My search for a sauerkraut soup began with an email from a friend and a former co-worker in Winnipeg, Jude. An avid and knowledgeable foodie long before the word became fashionable, Jude is always on the lookout for the strange and unique in the world of food. She clips Georgian recipes with walnut sauce for fish, is an expert in Indian cooking, and was the first to introduce me to upma (which I have yet to cook, Jude – I’m sorry!). So when Jude writes to me in search of a recipe, I know it’s worth my time to look for it.
Jude’s requirements for Sauerkraut soup were simple – it must have a respectable amount of fermented cabbage, and it must not be cooked too long for all the juices and flavour to seep out. Armed with that knowledge, I turned to the internet. I unearthed treasures like Bess Feigenbaum’s cabbage soup, this leek and peas sauerkraut soup and finally, this Russian schi and sauerkraut soup, but none of them fit exactly what I had in mind.
I was on a mission, and that mission was sauerkraut soup.
So when I came home, I turned to my cookbooks. I have yet to share this with Jude, but her request inspired an hour-long search, from flipping through tomes I haven’t opened in years, to looking through the familiar index of cookbooks that are so stained and dog-eared, it’s practically a health risk to still have them in the kitchen. But nothing came up.
Then, I turned to an unexpected place. Nicolaus Balla and Cortney Burns’ Bar Tartine: Techniques and Recipes cookbook has been on my shelf for about six months. You know those cookbooks so pretty that you avoid cooking from them, instead treating them like an objet d’art? Always in fear that an errant sauce drop will fall and stain the pages, turning what was once a pristine masterpiece to a flawed house object, you relegate them to the back shelf, preferring to look and not touch.
Well, that’s what Bar Tartine was like to me.
I have flipped through it many times, drawing inspiration from its inventive recipes and detailed instructions for every homesteading and DIY trick and recipe ever known to man. From beet kvass to kefir cheese, this crazy-beautiful cookbook sounded more like the Ukrainian Farmer’s Almanac… and I just wasn’t ready for it.
Until the need arose for sauerkraut soup.
And there, amidst the pages of this gorgeous San Francisco ode to slow food, was a simple recipe for Slovakian sauerkraut soup. Its ingredients were all simple, and mostly all present in my fridge and pantry. The instructions were detailed and clear, a perfect blueprint for an inexperienced home cook and an expert Master Chef alike. You could delve deeply into the recipe, making each item like the sauerkraut or dried apricots yourself, or buy them from the store as I did. You could make it vegetarian by omitting the sausage and bacon, or you could the recipe and stick to tradition.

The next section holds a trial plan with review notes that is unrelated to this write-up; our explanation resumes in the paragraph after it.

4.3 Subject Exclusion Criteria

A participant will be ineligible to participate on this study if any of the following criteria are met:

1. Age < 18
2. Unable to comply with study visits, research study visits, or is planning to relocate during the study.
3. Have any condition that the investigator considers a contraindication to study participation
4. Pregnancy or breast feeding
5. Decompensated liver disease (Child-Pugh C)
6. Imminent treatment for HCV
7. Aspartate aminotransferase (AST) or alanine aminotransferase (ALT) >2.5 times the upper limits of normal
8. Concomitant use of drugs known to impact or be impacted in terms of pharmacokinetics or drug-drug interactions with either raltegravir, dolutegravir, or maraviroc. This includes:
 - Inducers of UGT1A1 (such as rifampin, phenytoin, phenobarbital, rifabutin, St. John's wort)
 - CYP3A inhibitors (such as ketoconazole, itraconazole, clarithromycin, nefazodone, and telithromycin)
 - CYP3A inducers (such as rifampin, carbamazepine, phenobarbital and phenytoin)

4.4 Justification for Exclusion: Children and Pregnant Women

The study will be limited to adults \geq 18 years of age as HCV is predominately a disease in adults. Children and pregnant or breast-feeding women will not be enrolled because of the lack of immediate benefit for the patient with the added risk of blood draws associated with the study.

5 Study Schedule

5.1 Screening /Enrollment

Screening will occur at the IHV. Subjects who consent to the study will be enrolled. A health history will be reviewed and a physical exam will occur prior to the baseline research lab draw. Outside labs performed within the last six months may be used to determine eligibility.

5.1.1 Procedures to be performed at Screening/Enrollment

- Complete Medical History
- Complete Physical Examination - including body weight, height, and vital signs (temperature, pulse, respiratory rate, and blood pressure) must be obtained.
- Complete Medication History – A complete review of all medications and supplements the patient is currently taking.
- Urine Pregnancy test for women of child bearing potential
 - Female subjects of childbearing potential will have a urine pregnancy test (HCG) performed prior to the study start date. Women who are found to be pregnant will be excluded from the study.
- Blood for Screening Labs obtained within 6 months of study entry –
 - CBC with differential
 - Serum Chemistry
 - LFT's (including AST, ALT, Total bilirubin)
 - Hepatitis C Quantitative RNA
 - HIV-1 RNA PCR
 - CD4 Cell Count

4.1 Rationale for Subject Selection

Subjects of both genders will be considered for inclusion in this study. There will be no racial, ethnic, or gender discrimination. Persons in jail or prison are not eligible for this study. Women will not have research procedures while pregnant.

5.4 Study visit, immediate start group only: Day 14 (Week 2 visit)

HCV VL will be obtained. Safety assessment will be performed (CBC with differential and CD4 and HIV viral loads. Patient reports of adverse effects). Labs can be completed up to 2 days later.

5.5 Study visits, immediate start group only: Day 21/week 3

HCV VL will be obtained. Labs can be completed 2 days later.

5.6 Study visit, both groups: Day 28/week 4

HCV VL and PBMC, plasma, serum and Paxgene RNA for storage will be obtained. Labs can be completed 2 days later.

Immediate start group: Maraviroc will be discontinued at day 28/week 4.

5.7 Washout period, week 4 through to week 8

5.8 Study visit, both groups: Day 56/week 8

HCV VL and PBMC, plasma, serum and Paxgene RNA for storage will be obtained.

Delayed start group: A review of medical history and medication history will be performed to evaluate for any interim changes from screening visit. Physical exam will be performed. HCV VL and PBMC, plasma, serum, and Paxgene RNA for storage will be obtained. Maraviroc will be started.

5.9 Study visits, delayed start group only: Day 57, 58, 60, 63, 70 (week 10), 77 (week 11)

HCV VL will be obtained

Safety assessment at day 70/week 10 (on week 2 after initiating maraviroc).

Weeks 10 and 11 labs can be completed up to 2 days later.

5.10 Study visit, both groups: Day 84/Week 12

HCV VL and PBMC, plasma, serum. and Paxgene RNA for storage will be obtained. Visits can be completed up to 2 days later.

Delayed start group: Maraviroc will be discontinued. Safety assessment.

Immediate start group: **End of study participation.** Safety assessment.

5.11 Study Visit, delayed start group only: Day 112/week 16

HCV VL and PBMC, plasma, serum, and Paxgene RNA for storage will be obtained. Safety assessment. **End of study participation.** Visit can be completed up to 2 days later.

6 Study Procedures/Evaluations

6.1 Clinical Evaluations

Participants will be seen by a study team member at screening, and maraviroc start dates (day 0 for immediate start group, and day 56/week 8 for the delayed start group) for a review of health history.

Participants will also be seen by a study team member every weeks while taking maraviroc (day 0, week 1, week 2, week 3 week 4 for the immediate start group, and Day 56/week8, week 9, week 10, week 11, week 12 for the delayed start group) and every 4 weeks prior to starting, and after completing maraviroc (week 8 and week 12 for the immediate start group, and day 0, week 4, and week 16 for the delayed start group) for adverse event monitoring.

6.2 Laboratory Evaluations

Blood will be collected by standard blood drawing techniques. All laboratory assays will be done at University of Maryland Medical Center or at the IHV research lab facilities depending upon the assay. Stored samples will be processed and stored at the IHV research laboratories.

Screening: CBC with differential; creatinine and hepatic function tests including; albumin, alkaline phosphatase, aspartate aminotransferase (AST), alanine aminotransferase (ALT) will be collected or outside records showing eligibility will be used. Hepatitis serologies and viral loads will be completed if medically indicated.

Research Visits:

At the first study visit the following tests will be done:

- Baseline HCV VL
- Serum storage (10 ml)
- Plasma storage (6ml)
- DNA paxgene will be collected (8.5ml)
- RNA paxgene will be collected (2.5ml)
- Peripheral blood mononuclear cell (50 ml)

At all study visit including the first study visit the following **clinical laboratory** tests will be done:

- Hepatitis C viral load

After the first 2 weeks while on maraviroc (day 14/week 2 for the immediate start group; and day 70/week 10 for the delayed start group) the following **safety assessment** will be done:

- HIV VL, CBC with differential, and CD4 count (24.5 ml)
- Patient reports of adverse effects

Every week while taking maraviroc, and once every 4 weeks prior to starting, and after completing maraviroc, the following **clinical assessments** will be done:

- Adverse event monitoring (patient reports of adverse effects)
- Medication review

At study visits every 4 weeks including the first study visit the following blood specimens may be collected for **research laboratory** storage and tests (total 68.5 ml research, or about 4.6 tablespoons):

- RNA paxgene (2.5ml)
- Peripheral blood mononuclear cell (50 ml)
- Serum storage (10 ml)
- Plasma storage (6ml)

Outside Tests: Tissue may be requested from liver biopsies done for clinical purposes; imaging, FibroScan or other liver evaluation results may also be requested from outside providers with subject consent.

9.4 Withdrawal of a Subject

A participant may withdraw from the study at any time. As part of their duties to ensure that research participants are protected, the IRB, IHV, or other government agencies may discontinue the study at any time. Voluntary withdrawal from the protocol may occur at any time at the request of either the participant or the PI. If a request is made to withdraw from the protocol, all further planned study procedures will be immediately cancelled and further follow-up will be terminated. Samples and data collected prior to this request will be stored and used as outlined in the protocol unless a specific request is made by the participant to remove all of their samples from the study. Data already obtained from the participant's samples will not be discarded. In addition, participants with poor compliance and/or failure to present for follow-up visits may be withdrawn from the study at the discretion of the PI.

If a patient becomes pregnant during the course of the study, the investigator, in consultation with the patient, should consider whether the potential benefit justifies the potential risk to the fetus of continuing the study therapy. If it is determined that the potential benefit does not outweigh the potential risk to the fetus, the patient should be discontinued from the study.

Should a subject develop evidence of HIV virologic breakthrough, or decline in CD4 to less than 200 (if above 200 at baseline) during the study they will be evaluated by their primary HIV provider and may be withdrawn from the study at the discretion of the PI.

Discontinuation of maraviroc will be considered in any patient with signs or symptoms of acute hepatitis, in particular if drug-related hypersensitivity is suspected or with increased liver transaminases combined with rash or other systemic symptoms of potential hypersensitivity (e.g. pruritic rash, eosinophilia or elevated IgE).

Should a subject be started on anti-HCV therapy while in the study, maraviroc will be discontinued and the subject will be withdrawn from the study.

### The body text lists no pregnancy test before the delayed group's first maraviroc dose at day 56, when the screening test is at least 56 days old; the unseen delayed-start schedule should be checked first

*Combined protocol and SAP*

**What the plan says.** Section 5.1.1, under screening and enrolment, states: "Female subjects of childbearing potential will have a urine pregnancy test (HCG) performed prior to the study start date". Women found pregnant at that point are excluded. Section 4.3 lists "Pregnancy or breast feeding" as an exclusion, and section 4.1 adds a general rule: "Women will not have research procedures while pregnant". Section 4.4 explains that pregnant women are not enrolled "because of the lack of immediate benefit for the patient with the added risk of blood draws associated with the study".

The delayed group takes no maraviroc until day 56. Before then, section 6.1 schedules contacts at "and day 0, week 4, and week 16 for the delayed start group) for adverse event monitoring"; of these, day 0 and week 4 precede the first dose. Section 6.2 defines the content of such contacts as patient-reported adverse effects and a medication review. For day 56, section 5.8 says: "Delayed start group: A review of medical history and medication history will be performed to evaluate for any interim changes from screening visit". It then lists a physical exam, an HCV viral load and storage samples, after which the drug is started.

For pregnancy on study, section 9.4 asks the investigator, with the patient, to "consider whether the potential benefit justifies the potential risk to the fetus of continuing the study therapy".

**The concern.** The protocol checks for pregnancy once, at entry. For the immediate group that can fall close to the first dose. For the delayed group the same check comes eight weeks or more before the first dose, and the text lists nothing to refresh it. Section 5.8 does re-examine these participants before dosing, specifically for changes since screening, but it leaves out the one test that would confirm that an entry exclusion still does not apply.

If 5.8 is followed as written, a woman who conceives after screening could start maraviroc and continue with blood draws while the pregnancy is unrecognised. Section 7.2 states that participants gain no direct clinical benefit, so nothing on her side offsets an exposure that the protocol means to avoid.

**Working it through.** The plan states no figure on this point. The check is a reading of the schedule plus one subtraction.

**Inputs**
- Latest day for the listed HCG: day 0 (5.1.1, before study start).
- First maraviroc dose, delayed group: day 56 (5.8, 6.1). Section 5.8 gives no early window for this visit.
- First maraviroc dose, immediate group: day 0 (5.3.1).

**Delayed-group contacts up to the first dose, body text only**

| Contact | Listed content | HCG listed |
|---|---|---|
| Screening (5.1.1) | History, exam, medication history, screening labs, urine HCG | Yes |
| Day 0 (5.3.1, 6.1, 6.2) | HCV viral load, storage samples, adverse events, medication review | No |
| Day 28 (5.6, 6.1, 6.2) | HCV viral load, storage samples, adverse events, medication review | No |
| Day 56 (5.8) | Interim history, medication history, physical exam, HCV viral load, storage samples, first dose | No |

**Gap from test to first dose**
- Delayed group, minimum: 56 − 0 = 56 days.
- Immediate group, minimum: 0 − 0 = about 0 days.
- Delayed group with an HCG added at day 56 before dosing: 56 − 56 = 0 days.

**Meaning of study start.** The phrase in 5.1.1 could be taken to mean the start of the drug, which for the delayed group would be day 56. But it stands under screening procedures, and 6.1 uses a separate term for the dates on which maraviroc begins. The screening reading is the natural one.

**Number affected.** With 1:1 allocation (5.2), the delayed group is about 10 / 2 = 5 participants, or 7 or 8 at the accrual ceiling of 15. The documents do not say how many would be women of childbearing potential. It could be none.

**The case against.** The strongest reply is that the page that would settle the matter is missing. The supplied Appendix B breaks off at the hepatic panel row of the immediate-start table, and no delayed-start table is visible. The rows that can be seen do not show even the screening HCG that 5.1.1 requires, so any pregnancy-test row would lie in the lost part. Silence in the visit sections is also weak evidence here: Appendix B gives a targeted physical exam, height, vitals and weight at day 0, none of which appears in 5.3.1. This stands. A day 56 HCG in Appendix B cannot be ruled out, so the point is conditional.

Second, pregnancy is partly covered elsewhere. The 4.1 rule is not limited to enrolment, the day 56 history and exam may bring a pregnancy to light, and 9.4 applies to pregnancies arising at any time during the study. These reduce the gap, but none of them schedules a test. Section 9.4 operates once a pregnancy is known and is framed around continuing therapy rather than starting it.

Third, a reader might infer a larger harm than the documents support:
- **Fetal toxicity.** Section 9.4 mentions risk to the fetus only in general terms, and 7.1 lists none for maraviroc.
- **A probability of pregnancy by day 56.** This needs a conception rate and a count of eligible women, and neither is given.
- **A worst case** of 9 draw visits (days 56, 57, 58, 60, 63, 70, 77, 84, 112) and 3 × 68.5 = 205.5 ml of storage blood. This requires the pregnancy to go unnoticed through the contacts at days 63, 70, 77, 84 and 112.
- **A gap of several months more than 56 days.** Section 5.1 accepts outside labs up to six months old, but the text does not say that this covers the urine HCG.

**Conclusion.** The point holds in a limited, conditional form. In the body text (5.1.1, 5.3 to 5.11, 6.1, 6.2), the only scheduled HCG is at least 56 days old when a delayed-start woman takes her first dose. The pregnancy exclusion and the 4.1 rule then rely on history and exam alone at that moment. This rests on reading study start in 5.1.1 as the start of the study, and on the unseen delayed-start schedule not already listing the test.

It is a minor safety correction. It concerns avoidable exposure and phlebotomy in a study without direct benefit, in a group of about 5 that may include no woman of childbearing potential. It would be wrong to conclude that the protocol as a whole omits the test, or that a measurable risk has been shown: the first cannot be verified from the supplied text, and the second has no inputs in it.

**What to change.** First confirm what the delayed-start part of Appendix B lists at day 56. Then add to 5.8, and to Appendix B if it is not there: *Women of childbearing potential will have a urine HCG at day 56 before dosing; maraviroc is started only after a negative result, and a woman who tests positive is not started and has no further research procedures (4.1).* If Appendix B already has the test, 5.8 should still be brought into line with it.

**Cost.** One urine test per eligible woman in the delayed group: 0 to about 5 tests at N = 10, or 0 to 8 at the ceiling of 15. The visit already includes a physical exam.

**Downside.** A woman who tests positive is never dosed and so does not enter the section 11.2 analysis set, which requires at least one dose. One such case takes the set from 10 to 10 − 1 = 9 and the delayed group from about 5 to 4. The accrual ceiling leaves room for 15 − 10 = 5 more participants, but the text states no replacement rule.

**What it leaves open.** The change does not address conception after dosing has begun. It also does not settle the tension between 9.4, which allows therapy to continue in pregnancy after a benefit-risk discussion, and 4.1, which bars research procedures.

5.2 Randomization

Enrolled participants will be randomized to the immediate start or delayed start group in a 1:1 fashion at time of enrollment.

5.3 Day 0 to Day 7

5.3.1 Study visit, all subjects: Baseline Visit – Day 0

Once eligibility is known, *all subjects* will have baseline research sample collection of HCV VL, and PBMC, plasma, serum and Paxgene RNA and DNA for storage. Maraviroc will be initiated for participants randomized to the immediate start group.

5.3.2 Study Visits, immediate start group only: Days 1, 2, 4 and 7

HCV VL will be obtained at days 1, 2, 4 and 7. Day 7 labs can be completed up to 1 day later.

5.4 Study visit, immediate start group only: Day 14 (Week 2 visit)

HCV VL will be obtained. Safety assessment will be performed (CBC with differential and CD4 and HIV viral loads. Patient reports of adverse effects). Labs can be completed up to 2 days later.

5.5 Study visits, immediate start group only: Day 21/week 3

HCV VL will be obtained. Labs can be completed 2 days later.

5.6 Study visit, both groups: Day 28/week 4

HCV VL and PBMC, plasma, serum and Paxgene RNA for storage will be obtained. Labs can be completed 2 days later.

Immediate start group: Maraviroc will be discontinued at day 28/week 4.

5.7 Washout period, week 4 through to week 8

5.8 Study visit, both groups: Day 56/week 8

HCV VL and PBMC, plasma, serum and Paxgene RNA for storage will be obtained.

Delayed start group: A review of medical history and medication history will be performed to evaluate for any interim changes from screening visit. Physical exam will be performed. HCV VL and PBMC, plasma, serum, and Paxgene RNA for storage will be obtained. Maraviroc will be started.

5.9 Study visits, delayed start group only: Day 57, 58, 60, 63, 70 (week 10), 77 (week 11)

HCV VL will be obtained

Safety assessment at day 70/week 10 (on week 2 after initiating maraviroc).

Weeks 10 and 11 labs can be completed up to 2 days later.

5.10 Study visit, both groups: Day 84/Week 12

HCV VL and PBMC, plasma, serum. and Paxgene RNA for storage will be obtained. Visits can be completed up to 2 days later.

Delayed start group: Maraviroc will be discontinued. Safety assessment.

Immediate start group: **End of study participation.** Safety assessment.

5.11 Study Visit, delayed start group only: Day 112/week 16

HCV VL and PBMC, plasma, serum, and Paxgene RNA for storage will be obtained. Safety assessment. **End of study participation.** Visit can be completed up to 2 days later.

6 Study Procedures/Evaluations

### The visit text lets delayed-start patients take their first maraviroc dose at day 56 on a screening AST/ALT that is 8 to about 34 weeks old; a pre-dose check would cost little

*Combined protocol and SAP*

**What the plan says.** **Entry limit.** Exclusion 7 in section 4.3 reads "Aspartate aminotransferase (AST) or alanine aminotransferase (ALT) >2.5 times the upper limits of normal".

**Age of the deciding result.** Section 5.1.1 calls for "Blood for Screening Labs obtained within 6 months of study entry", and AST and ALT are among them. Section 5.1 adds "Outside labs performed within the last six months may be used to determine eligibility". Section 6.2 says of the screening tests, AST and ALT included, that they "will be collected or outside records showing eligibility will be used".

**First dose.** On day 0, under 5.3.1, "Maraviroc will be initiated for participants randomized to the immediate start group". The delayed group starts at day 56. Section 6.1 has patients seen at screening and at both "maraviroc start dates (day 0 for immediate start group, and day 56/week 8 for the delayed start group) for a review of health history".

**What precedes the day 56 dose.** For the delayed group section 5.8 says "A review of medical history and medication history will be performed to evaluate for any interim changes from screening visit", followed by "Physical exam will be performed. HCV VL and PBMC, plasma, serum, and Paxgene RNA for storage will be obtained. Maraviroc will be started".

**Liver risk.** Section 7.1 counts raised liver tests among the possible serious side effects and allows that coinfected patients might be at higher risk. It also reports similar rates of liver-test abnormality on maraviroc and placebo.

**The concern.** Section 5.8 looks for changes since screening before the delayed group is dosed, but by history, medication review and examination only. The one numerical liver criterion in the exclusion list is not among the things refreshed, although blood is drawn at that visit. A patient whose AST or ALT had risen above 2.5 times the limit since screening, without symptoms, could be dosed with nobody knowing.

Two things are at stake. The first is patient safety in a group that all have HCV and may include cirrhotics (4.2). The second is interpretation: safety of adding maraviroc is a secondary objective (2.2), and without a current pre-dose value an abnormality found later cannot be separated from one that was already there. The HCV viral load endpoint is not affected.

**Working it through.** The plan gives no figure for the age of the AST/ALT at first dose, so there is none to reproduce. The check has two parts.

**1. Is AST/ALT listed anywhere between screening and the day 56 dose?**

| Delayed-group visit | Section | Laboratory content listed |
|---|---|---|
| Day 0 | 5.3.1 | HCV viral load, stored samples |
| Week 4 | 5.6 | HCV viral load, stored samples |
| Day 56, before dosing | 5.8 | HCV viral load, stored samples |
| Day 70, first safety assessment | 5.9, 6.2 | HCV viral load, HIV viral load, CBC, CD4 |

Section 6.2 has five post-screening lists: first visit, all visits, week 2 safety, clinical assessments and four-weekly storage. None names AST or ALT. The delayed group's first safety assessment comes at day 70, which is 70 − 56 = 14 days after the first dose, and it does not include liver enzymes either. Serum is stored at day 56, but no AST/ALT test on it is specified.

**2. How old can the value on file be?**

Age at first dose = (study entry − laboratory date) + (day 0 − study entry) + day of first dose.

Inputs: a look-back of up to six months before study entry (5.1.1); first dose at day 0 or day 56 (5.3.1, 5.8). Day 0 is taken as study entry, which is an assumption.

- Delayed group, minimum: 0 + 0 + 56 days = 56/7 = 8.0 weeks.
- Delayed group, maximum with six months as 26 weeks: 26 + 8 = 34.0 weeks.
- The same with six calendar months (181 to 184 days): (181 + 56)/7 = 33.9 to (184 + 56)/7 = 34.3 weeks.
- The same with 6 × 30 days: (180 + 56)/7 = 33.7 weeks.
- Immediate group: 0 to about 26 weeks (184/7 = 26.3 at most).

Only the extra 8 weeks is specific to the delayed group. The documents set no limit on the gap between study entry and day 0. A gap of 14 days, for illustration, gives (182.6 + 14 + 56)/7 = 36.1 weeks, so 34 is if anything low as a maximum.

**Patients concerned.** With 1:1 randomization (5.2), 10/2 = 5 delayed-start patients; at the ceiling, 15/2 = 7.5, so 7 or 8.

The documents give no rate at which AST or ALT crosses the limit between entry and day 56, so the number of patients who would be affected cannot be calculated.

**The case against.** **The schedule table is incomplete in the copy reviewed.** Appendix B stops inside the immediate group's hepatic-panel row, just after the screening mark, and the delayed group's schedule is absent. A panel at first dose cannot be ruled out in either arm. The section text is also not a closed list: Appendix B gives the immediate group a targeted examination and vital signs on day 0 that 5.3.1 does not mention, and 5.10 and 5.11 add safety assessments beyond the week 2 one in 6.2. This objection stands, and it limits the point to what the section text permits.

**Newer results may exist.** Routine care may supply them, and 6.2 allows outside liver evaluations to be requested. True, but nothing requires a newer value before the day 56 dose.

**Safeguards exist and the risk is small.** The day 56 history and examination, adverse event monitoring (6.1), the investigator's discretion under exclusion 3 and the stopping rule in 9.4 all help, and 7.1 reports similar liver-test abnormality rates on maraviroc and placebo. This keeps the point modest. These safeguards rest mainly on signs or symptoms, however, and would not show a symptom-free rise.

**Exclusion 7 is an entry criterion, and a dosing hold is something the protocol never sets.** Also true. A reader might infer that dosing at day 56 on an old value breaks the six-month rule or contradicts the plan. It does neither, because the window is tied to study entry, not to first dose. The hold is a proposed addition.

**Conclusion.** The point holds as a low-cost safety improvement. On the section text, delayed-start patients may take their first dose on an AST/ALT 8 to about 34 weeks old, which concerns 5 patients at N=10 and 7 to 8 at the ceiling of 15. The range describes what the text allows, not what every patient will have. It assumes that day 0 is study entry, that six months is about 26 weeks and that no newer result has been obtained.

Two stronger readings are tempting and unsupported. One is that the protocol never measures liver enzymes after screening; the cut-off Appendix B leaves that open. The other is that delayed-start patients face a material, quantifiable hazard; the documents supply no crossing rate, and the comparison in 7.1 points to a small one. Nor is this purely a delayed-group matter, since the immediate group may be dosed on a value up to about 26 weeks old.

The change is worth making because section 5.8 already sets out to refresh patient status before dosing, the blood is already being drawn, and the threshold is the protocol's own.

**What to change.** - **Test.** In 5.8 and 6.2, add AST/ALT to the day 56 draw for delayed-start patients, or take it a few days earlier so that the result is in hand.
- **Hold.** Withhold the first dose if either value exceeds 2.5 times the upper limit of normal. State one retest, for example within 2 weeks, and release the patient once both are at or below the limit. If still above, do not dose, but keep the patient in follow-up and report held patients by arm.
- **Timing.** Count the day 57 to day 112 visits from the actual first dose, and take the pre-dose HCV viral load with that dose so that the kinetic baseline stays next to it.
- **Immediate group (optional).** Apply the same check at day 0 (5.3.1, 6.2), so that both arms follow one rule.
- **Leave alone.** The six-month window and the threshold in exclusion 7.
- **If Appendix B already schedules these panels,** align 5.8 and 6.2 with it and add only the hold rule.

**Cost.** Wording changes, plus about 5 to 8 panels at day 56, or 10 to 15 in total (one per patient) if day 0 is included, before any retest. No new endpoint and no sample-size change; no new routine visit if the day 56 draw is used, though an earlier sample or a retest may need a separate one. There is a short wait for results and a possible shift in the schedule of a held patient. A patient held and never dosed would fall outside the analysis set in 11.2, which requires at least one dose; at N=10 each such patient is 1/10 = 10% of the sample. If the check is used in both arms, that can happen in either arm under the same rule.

Whatever you did, you could rest assured that Bar Tartine’s sauerkraut soup would be exactly what the doctor ordered in the midst of winter.
So I made this sauerkraut soup. And I read the Bar Tartine: Techniques and Recipes cookbook some more. And before I noticed, the sun had set and the light from my candles flickered, and Greg came in smelling like winter and frost and roads and said, “This is the best soup I’ve ever had in my life.”
And I knew that once again, Jude had set me on the right path.
To win your copy of Bar Tartine: Techniques and Recipes, go to my feed on Instagram. Repost any of my pictures, tagging them #immigrantstablebartartine and @immigrantstable in the process. And that’s it! The competition will close at midnight on Sunday, January 31, when I will choose a winner at random. Only entries from Canada and the U.S. are accepted.
I am able to offer one lucky reader a copy of this beautiful book thanks to the generosity of Raincoast Books. Though the copy was provided to me for free, you can bet that all opinions expressed here are my own, and that this cookbook is really worth your time.
Bar Tartine's Sauerkraut Soup (vegetarian)
- 2 L vegetable broth
- 3 cups 415 g drained sauerkraut (you can make your own following my grandfather's recipe, or use store-bought)
- 1 cup 240 ml sauerkraut brine
- 8 oz/ 230 g button mushroom
- 4 green serrano chiles stemmed and thinls sliced
- 2 green bell peppers stemmed, seeded and diced
- 2 sweet white onions cut into large dice
- 2 oz 60 g apple wedges, pitted prunes, dried apricots or dried cherries, cut into bite-size pieces
- 8 oz 225 g russet potato, peeled and diced OR cooked and mashed into a puree and set aside
- 2 large tomatoes cored and diced, juice reserved
- 12 garlic cloves chopped
- 5 tbsp hot paprika
- 10 dried chipotle or arbol chiles
- 1 tbsp caraway seeds toasted
- 2 bay leaves
- 2 tbsp kosher salt
- sour cream for garnish - optional
- Freshly group black pepper
If you have chosen to serve the soup atop mashed potatoes, then cook and puree your potatoes using your favourite method. Otherwise, keep going with the recipe.
In a large saucepan over medium high heat, combine broth, sauerkraut and brine, mushrooms, serranos, bell peppers, onions, fruit and potato and bring to a simmer. Cover and turn heat to med-low. Maintain a gentle simmer and cook gentle until potatoes are tender but firm, about 30 minutes.
Add the tomatoes, garlic, paprika, chipotles (if using), caraway seeds, bay leaves and salt and continue to simmer, uncovered, until the potatoes are just about to fall apart, about 20 minutes longer. Remove and discard the bay leaves.
Ladle soup into individual bowls and garnish each bowl with pepper (and sour cream, if using).
Leftover soup will keep in the fridge for up to 1 week.